What type of clutterer are you?
What constitutes clutter? Is it an excess of stuff, a collection of your favorite items, or little piles around the home? Is clutter in the eye of the beholder? Find out which type of clutterer you are.
The definition of clutter is:
1. Untidy stuff – a messy collection of objects
2. Disorganized mess – a condition of disorderliness or overcrowding
THE PEEK-A-BOO CLUTTERER
I have entered some homes and wondered why the homeowner even called me. Everything is in its place and orderly; that is, until they open the closet door or dresser drawer. Even though the clutter is hidden, in their mind they know the clutter exists. That’s enough to cause them to feel some anxiety. Once I get started organizing in a situation like this, I can understand the clients feelings. Often, there are items randomly placed in drawers that don’t make sense. This makes it difficult to find what you need when you need it and confusing when it is time to put back items.
The Peek-A-Boo Solution: The best way to approach this situation is to empty out the drawers or closet and sort items by category, purging anything that is not needed. Once you have finished sorting, take a look at what categories you have created and assign a home to them depending on where you will use them and the space that is needed.
THE LEAVE-NO-SURFACE-UNCLAIMED (a.k.a. The Museum Clutterer)
Then you have the client that feels the need to fill in every space in their home, like a museum with everything on display. Each item tells a story and is carefully placed. However, there is no surface left untouched. To some, this may seem cluttered, but not to the person that gets enjoyment out of seeing the objects. If, however, every surface is full because items are left out for fear of forgetting about it or loosing it then soon those same items will be lost in a sea of clutter.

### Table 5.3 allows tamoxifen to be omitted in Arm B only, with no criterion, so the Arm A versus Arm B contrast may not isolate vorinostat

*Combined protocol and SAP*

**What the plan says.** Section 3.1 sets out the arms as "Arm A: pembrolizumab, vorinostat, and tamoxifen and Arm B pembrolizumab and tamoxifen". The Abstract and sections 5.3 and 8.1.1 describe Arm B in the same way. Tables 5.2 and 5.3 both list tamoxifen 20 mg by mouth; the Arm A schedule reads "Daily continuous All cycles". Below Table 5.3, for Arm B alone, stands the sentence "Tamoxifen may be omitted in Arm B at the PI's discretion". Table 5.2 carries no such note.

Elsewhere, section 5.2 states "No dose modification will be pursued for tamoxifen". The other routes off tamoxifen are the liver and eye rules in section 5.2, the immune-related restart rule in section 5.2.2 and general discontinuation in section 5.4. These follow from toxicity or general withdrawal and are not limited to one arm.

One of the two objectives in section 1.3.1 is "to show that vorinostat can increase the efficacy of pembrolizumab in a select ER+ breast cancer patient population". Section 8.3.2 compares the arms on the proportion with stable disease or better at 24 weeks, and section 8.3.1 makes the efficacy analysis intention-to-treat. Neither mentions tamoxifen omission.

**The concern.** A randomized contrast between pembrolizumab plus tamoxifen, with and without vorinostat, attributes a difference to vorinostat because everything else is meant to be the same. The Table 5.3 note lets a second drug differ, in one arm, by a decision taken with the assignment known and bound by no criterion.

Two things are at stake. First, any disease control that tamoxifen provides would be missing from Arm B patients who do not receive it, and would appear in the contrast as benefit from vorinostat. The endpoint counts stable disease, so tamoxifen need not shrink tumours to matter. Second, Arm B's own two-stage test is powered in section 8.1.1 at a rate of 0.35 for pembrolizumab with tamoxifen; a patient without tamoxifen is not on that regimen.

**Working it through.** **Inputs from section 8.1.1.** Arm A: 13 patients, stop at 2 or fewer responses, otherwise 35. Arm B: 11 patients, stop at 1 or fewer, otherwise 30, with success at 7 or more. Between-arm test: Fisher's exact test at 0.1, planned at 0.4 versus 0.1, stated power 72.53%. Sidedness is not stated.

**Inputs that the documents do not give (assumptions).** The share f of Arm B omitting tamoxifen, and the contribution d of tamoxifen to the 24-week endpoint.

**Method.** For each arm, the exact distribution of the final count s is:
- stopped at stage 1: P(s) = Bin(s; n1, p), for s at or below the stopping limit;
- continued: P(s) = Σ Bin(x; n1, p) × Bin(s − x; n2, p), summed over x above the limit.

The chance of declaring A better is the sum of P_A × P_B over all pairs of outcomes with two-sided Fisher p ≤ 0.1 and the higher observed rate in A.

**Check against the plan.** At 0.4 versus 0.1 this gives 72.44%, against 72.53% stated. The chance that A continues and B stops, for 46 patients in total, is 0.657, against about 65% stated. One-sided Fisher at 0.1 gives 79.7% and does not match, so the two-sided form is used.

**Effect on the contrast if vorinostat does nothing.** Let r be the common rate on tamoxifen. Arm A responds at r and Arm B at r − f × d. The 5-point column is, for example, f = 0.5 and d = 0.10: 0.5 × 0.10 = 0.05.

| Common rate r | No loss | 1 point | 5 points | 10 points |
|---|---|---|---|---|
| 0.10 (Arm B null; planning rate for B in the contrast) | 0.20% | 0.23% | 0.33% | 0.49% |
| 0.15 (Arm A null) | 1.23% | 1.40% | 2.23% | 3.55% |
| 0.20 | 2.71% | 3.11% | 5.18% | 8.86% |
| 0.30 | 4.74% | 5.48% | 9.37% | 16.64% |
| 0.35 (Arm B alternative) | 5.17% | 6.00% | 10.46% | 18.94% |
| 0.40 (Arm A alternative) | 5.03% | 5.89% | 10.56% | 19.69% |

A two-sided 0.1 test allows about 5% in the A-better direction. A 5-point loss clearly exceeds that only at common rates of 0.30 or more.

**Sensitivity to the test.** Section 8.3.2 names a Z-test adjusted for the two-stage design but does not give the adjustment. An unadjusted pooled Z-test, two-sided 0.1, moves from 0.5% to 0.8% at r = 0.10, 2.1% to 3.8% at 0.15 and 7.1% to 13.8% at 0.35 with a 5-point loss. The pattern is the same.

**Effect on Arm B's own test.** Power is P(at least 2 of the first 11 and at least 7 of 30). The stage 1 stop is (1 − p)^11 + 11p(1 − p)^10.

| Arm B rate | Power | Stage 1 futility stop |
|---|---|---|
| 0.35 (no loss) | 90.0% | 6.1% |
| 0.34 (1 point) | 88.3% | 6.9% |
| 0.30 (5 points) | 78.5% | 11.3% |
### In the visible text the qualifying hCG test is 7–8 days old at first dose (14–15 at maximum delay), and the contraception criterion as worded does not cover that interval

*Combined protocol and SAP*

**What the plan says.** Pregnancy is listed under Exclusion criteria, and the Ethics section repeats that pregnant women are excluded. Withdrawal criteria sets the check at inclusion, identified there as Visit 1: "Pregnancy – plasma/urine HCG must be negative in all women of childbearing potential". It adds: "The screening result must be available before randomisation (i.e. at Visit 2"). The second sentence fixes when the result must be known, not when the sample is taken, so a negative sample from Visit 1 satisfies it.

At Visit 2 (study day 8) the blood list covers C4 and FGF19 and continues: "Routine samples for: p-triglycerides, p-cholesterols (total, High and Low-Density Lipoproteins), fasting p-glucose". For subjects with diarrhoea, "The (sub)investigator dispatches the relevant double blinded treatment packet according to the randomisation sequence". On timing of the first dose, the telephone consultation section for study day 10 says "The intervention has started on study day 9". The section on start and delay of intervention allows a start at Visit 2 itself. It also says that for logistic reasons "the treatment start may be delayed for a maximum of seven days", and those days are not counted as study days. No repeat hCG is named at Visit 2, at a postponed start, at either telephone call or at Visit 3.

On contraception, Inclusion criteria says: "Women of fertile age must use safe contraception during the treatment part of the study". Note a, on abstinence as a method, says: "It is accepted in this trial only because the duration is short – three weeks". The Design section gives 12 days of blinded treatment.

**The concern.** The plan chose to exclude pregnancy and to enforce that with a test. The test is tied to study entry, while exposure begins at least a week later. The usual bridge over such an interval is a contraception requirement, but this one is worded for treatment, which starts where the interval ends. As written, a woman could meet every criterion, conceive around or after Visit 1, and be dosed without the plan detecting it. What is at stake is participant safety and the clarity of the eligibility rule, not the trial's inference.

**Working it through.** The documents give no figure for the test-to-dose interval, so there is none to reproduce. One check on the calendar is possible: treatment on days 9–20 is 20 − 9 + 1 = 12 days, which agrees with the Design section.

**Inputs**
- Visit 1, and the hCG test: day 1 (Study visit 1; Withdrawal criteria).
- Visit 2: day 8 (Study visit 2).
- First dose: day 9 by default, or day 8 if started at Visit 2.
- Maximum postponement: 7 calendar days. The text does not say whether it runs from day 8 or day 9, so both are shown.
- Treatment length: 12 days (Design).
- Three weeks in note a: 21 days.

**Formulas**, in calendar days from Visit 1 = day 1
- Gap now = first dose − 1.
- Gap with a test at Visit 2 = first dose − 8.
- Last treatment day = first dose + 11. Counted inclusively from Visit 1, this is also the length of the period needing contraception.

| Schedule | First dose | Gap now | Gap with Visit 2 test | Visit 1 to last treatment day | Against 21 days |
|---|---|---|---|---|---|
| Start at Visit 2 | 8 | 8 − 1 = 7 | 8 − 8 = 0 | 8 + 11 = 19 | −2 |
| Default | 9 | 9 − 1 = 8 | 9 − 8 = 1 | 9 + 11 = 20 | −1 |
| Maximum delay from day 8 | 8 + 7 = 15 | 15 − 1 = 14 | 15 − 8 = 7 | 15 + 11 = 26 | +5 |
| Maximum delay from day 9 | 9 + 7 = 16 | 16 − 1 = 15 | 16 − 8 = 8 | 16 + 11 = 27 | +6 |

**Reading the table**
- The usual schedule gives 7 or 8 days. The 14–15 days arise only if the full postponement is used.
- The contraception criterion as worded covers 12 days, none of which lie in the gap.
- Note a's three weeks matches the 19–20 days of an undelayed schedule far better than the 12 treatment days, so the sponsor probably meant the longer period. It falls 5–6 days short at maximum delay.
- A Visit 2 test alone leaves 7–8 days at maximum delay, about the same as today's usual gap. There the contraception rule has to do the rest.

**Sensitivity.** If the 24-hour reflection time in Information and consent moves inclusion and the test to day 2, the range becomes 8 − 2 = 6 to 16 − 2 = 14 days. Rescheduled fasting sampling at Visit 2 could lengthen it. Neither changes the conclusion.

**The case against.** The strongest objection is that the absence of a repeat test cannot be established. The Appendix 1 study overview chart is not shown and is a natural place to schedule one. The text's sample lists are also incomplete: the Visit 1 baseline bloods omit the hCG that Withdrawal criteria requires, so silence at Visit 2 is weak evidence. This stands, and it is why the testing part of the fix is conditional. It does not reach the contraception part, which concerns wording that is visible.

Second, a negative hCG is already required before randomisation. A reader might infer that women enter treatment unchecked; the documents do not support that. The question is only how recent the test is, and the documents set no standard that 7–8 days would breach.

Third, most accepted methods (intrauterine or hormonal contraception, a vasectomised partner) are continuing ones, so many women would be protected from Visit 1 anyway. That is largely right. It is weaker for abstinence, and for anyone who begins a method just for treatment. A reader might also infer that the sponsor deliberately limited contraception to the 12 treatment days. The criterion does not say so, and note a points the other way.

The Leave-No-Surface-Unclaimed Solution: Learn from your natural tendencies and keep your items in order by creating organizing systems where you tend to place them. Not everything can remain out in the open so create a home for those other items by thinking of “where would I look for this when I need it”. For all those loose items that don’t have a logical home, try creating a special drawer in your house and put all of them in this one place called “I don’t know where it belongs” or “it doesn’t have a home”. Then when you need it you only have to look in this one spot.
These people have so much clutter there is no place to sit. They save every newspaper and magazine, placing them in four foot stacks around the room making it difficult to navigate. The kitchen surfaces are buried under stacks of mail, groceries, and cooking items. They may be so use to the clutter being there that they actually don’t see it anymore and may even find comfort in their disorganization.
The Busting-at-the-Seams Solution: If you are a “busting at the seams” clutterer and feel that it has affected your quality of life, you may be chronically disorganized and can determine if you are by answering these questions. People that are chronically disorganized can benefit from working with a professional organizer, who will help them set up systems and establish routines to live a more organized life. The wonderful news is that organizing skills can be learned and professional organizers have the tools and strategies to help their clients be successful.
Whether you are a peek-a-boo clutterer or a busting at the seams clutterer or a leave-no-surface-unclaimed, it doesn’t matter the extent of the clutter- it is how you feel about it. If the clutter causes you to feel some anxiety or feelings of overwhelm, then it’s time to take action and address the issue. This can be done by reducing the amount of items in the home and organizing what is left.
If you are they type of person that has the need to leave items out in order to not forget about them, then you may want to establish ways to do so in an organized fashion by using organizing products. Regardless of your type of clutter, a professional organizer can help.
- Deborah Zechini, Professional Organizer & Certified Organizer Coach, Order in the House